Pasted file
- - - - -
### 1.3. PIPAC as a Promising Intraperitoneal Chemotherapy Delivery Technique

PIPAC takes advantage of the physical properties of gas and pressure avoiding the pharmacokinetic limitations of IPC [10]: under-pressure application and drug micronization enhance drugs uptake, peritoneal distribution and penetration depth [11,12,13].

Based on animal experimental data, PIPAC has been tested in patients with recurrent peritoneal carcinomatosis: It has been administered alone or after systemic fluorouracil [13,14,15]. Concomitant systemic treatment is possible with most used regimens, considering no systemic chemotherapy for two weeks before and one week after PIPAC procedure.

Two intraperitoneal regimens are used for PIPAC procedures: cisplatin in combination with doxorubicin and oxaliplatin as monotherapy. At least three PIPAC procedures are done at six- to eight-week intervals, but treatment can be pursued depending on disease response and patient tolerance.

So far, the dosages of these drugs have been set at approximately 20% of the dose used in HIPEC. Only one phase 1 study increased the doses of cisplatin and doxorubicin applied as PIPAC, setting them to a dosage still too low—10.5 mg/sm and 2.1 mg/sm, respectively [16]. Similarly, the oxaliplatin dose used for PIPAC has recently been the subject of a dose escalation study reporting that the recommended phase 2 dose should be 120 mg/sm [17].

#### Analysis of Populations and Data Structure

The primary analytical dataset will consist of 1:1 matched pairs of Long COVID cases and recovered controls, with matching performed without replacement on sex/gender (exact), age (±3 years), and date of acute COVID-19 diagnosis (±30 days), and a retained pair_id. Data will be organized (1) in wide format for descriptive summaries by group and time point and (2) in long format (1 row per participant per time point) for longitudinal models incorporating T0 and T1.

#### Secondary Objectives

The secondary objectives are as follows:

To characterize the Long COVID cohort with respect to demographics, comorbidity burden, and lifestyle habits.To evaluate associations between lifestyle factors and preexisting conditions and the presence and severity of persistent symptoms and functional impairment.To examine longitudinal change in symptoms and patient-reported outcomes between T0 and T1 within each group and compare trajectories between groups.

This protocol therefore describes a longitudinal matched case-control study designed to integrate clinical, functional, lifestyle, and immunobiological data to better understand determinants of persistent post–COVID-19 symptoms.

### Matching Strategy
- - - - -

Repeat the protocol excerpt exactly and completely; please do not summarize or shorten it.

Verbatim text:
### 1.3. PIPAC as a Promising Intraperitoneal Chemotherapy Delivery Technique

PIPAC takes advantage of the physical properties of gas and pressure avoiding the pharmacokinetic limitations of IPC [10]: under-pressure application and drug micronization enhance drugs uptake, peritoneal distribution and penetration depth [11,12,13].

Based on animal experimental data, PIPAC has been tested in patients with recurrent peritoneal carcinomatosis: It has been administered alone or after systemic fluorouracil [13,14,15]. Concomitant systemic treatment is possible with most used regimens, considering no systemic chemotherapy for two weeks before and one week after PIPAC procedure.

Two intraperitoneal regimens are used for PIPAC procedures: cisplatin in combination with doxorubicin and oxaliplatin as monotherapy. At least three PIPAC procedures are done at six- to eight-week intervals, but treatment can be pursued depending on disease response and patient tolerance.

So far, the dosages of these drugs have been set at approximately 20% of the dose used in HIPEC. Only one phase 1 study increased the doses of cisplatin and doxorubicin applied as PIPAC, setting them to a dosage still too low—10.5 mg/sm and 2.1 mg/sm, respectively [16]. Similarly, the oxaliplatin dose used for PIPAC has recently been the subject of a dose escalation study reporting that the recommended phase 2 dose should be 120 mg/sm [17].

#### Analysis of Populations and Data Structure

The primary analytical dataset will consist of 1:1 matched pairs of Long COVID cases and recovered controls, with matching performed without replacement on sex/gender (exact), age (±3 years), and date of acute COVID-19 diagnosis (±30 days), and a retained pair_id. Data will be organized (1) in wide format for descriptive summaries by group and time point and (2) in long format (1 row per participant per time point) for longitudinal models incorporating T0 and T1.

#### Secondary Objectives

The secondary objectives are as follows:

To characterize the Long COVID cohort with respect to demographics, comorbidity burden, and lifestyle habits.To evaluate associations between lifestyle factors and preexisting conditions and the presence and severity of persistent symptoms and functional impairment.To examine longitudinal change in symptoms and patient-reported outcomes between T0 and T1 within each group and compare trajectories between groups.

This protocol therefore describes a longitudinal matched case-control study designed to integrate clinical, functional, lifestyle, and immunobiological data to better understand determinants of persistent post–COVID-19 symptoms.

### Matching Strategy